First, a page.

The school year had ended in July, and the August holidays were not happy ones. By the time school re-opened in September, Savitrie had learned the meaning of a tight budget. Some changes were hard to accept, like having to use a cousin's old books instead of getting new ones. Worst of all was not going to any of her friend's birthday parties. Mummy always made an excuse, like "we going out that day" or "you have a cold and you will spread it to the other children". But even seven-year-old Savitrie could figure out the real reason: party dresses and birthday presents cost money.

Still, Savitrie kept her resolve. She was good. Even if Mummy and Daddy had to worry about money, she could hope for Santa Claus and a great present. After all, she had been good all year, and it was almost Christmas time.

*  *  *  *  *  *  *  *  *  *

The Christmas tree that graced Savitrie's home was a small but cheerful one. Mummy and Savitrie spent many hours fixing up last year's decorations and adorning a guava branch which Daddy cut from the empty lot down the road. That little tree made all at home forget the problem of money for a little while. Mummy and Daddy smiled a little more, and Savitrie was ecstatic. Only one thing was missing. No brightly-wrapped boxes appeared below the tree. Every year, just a few days before Christmas, presents would start appearing a few at a time. By Christmas Eve, the pile would be tempting. And on Christmas Day, it would be even bigger. The new ones would come from Santa Claus. But this year was different.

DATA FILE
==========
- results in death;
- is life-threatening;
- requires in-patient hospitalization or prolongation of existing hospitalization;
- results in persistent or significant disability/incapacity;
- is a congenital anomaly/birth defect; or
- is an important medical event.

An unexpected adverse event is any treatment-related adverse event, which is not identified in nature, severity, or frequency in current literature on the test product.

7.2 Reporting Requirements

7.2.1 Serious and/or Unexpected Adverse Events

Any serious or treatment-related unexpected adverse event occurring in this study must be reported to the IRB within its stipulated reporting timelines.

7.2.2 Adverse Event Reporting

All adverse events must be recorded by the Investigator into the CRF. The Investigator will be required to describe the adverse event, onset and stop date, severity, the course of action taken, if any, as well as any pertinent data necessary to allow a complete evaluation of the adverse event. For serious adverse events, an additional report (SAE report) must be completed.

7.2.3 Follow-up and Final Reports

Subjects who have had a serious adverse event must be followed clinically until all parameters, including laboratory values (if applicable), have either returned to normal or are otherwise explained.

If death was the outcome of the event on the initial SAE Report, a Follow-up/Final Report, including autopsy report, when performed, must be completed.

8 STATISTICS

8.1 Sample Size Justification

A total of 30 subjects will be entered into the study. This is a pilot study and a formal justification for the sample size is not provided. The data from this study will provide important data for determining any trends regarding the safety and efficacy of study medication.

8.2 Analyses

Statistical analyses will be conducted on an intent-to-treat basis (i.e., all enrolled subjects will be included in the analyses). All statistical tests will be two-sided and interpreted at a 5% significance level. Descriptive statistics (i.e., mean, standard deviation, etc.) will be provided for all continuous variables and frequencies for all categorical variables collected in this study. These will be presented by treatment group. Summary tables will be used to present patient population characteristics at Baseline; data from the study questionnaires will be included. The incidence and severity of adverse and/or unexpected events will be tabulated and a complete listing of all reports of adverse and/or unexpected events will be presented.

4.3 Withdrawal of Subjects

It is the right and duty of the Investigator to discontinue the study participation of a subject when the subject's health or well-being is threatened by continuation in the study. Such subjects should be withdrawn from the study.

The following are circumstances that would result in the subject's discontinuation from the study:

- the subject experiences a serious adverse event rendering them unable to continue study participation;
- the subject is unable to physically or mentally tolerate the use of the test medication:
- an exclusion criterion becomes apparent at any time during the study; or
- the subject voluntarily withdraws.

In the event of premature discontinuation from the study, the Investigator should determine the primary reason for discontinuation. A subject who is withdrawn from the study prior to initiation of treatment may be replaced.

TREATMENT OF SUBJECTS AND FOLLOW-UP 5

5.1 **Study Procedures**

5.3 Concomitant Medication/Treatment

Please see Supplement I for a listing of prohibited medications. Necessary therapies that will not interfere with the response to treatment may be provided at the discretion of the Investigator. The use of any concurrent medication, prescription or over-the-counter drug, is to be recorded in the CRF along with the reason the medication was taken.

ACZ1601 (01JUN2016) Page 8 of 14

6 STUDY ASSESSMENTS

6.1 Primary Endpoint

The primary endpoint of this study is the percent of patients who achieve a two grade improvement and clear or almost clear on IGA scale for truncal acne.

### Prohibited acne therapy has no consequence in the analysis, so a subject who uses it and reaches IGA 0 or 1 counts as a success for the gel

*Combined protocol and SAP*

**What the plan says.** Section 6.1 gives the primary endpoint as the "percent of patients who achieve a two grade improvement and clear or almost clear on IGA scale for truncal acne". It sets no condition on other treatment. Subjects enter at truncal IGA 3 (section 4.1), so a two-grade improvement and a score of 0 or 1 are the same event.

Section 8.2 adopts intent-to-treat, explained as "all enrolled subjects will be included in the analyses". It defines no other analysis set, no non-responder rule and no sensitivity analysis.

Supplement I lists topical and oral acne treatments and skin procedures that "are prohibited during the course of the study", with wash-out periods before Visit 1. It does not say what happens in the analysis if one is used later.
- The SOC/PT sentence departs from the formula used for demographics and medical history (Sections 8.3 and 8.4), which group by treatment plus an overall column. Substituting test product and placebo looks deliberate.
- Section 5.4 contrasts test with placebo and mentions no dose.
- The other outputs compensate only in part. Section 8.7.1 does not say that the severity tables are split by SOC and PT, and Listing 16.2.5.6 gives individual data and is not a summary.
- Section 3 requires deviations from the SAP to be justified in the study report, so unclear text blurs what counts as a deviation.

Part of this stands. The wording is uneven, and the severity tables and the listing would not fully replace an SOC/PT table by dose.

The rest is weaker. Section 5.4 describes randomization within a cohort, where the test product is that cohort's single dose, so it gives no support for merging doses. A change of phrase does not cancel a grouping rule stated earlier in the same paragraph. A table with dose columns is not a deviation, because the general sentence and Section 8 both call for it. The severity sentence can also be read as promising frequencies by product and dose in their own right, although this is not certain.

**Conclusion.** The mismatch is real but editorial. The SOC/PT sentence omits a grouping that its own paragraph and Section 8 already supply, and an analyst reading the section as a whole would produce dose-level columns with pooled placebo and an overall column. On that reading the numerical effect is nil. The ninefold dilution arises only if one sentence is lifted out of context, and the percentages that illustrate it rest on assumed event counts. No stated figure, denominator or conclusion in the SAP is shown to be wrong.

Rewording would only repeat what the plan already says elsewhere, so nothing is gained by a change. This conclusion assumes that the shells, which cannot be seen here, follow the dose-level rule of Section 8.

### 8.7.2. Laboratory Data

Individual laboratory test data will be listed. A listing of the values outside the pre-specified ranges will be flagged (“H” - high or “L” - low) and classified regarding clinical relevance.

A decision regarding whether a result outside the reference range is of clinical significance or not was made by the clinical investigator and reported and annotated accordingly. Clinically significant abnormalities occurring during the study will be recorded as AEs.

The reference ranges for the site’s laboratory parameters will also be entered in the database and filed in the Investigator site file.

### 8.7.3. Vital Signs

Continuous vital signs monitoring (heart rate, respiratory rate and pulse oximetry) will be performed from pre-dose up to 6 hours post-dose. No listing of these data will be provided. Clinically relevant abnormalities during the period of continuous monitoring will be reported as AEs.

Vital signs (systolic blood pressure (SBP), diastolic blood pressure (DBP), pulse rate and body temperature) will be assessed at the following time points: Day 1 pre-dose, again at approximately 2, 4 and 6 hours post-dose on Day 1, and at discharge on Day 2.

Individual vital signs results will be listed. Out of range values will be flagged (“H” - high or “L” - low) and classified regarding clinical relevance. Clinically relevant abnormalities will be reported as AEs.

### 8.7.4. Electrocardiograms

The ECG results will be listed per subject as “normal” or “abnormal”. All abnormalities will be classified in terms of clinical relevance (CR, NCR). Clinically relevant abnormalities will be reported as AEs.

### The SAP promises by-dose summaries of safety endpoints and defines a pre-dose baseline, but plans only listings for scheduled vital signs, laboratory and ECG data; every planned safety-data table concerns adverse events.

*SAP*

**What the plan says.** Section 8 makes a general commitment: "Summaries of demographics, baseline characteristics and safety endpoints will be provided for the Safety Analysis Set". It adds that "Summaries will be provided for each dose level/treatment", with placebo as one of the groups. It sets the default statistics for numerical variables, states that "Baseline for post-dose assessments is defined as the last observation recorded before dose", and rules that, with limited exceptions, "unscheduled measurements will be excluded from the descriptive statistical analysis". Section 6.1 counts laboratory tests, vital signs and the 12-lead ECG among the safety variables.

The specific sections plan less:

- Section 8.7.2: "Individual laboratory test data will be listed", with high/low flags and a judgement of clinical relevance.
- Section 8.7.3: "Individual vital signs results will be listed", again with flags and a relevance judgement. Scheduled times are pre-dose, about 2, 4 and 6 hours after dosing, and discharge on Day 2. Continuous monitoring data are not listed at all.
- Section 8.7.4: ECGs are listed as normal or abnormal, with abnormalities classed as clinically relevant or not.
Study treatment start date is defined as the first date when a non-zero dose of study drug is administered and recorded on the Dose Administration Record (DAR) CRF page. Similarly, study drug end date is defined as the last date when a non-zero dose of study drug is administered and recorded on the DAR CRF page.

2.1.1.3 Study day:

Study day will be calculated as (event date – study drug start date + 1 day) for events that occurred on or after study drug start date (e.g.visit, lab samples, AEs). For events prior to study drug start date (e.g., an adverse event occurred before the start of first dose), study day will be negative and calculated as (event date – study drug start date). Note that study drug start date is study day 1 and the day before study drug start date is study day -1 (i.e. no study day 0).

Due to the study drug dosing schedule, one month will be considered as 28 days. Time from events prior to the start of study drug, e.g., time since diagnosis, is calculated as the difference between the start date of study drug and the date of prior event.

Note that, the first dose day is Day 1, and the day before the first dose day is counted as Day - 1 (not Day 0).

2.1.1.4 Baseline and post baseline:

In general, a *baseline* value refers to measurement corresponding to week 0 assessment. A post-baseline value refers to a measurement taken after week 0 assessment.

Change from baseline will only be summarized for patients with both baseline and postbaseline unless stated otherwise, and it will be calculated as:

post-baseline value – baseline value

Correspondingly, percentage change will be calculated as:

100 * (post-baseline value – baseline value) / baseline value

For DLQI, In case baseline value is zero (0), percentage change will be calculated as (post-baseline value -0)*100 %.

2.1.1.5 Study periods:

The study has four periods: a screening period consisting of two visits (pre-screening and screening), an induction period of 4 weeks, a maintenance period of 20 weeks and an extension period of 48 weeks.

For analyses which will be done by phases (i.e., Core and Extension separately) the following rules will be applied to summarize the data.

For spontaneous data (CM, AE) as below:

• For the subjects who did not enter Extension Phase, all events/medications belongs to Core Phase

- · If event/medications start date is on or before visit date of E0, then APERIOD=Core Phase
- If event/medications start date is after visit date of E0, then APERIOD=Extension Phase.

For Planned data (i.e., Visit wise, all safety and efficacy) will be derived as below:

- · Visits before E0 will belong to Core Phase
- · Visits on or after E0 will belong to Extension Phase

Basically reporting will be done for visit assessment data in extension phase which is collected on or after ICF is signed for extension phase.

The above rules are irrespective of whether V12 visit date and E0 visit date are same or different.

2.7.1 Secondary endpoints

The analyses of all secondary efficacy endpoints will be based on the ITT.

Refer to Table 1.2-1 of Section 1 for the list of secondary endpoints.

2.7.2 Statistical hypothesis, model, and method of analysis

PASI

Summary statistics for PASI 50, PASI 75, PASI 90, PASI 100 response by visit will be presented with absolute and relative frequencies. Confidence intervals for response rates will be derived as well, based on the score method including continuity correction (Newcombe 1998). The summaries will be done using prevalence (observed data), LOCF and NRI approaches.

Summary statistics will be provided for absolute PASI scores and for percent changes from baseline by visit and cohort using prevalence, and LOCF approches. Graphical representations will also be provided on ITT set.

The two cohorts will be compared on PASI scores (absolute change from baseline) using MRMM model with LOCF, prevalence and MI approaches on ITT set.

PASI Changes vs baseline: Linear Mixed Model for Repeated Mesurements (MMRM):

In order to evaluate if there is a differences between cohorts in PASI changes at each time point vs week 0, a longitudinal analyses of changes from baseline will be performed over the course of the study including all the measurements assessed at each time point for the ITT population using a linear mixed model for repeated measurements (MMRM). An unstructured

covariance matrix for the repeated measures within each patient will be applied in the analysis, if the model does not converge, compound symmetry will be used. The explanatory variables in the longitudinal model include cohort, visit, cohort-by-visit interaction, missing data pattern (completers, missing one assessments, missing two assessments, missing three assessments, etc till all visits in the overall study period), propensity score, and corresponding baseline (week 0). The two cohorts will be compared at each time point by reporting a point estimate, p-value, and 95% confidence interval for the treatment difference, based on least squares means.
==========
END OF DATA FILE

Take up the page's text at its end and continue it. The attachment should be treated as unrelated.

On the night before Christmas, Savitrie was untroubled by the lack of presents under the tree. She made sure to eat all of her dinner quickly, take her bath, and put on her pyjamas all by herself. By seven o'clock she decided that it was time to go to bed. As she kissed her Mummy and Daddy goodnight, she said, "tomorrow I will get up early to open the present that Santa Claus bring." Then she ran off to bed.

*  *  *  *  *  *  *  *  *  *

It was a warm night, and the excitement of her expected present kept her awake. She tried hard to fall asleep, knowing that Santa Claus would not come until she did. But she tossed and turned for a long time without drifting off. Finally, however, the night grew cooler and excitement gave way to drowsiness. It was then that Savitrie noticed the boy standing by the corner of her bed.

He was a young boy, just about Savitrie's age, and he wore the friendliest smile that she had ever seen.

"Who are you?" asked Savitrie, "and how you come in here?"

"You know me," the boy replied. "You will be celebrating my birthday tomorrow."

"Are you really Him?" asked Savitrie.

"Yes, I am," said the boy.

"Why you come to see me?" Savitrie questioned.

"I want to talk to you," He answered. "We have to talk about Christmas."

"But I know all about Christmas!" Savitrie countered. "I know about Christmas Trees, and Santa Claus, and presents. I've been a good girl since last Christmas and Santa Claus will bring me a nice present tonight."

The boy shook his head. Then he smiled.

"It isn't about Santa Claus. It isn't about trees and presents. Christmas is the day my Father in Heaven sent me here to help people. You know, that first Christmas Day I was just a tiny baby."

"Really?" asked Savitrie. "You could remember how it was?"

"Not much. Most of what I remember is what my Mummy told me when I was growing up."

"My Mummy said there were shepherds, and wise men who brought presents, and a star," Savitrie interjected.